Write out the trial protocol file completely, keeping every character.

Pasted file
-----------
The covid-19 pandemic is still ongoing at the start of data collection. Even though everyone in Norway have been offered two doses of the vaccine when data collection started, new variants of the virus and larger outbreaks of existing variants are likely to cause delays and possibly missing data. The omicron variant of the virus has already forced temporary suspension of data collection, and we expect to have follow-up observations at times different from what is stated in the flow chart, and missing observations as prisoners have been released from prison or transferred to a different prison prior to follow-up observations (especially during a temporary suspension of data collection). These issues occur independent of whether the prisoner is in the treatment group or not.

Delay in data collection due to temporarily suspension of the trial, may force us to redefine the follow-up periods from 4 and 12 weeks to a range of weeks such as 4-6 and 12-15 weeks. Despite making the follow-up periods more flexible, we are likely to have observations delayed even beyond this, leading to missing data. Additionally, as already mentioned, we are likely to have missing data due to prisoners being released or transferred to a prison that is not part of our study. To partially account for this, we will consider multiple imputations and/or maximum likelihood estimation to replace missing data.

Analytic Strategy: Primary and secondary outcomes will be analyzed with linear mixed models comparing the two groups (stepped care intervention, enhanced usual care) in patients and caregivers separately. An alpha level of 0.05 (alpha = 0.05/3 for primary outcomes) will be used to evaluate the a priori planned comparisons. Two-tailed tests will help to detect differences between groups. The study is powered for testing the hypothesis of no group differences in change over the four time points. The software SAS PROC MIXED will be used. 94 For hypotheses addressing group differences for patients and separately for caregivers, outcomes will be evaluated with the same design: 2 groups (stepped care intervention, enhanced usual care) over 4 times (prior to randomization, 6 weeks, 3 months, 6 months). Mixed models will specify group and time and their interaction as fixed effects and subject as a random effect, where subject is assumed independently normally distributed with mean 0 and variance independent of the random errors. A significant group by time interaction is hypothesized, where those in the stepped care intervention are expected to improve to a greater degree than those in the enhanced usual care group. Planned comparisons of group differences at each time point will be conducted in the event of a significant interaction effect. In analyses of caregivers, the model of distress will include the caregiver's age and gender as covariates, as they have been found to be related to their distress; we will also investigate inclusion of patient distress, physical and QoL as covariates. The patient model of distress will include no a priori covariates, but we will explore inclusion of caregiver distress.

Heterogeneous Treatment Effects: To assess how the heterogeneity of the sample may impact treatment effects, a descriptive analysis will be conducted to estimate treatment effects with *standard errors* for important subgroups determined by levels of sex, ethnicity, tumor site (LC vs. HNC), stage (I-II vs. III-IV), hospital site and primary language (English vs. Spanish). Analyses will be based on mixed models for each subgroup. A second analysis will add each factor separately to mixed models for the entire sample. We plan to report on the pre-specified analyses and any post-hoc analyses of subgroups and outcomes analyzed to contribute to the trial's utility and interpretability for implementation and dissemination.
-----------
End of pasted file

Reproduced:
The covid-19 pandemic is still ongoing at the start of data collection. Even though everyone in Norway have been offered two doses of the vaccine when data collection started, new variants of the virus and larger outbreaks of existing variants are likely to cause delays and possibly missing data. The omicron variant of the virus has already forced temporary suspension of data collection, and we expect to have follow-up observations at times different from what is stated in the flow chart, and missing observations as prisoners have been released from prison or transferred to a different prison prior to follow-up observations (especially during a temporary suspension of data collection). These issues occur independent of whether the prisoner is in the treatment group or not.

Delay in data collection due to temporarily suspension of the trial, may force us to redefine the follow-up periods from 4 and 12 weeks to a range of weeks such as 4-6 and 12-15 weeks. Despite making the follow-up periods more flexible, we are likely to have observations delayed even beyond this, leading to missing data. Additionally, as already mentioned, we are likely to have missing data due to prisoners being released or transferred to a prison that is not part of our study. To partially account for this, we will consider multiple imputations and/or maximum likelihood estimation to replace missing data.

Analytic Strategy: Primary and secondary outcomes will be analyzed with linear mixed models comparing the two groups (stepped care intervention, enhanced usual care) in patients and caregivers separately. An alpha level of 0.05 (alpha = 0.05/3 for primary outcomes) will be used to evaluate the a priori planned comparisons. Two-tailed tests will help to detect differences between groups. The study is powered for testing the hypothesis of no group differences in change over the four time points. The software SAS PROC MIXED will be used. 94 For hypotheses addressing group differences for patients and separately for caregivers, outcomes will be evaluated with the same design: 2 groups (stepped care intervention, enhanced usual care) over 4 times (prior to randomization, 6 weeks, 3 months, 6 months). Mixed models will specify group and time and their interaction as fixed effects and subject as a random effect, where subject is assumed independently normally distributed with mean 0 and variance independent of the random errors. A significant group by time interaction is hypothesized, where those in the stepped care intervention are expected to improve to a greater degree than those in the enhanced usual care group. Planned comparisons of group differences at each time point will be conducted in the event of a significant interaction effect. In analyses of caregivers, the model of distress will include the caregiver's age and gender as covariates, as they have been found to be related to their distress; we will also investigate inclusion of patient distress, physical and QoL as covariates. The patient model of distress will include no a priori covariates, but we will explore inclusion of caregiver distress.

Heterogeneous Treatment Effects: To assess how the heterogeneity of the sample may impact treatment effects, a descriptive analysis will be conducted to estimate treatment effects with *standard errors* for important subgroups determined by levels of sex, ethnicity, tumor site (LC vs. HNC), stage (I-II vs. III-IV), hospital site and primary language (English vs. Spanish). Analyses will be based on mixed models for each subgroup. A second analysis will add each factor separately to mixed models for the entire sample. We plan to report on the pre-specified analyses and any post-hoc analyses of subgroups and outcomes analyzed to contribute to the trial's utility and interpretability for implementation and dissemination.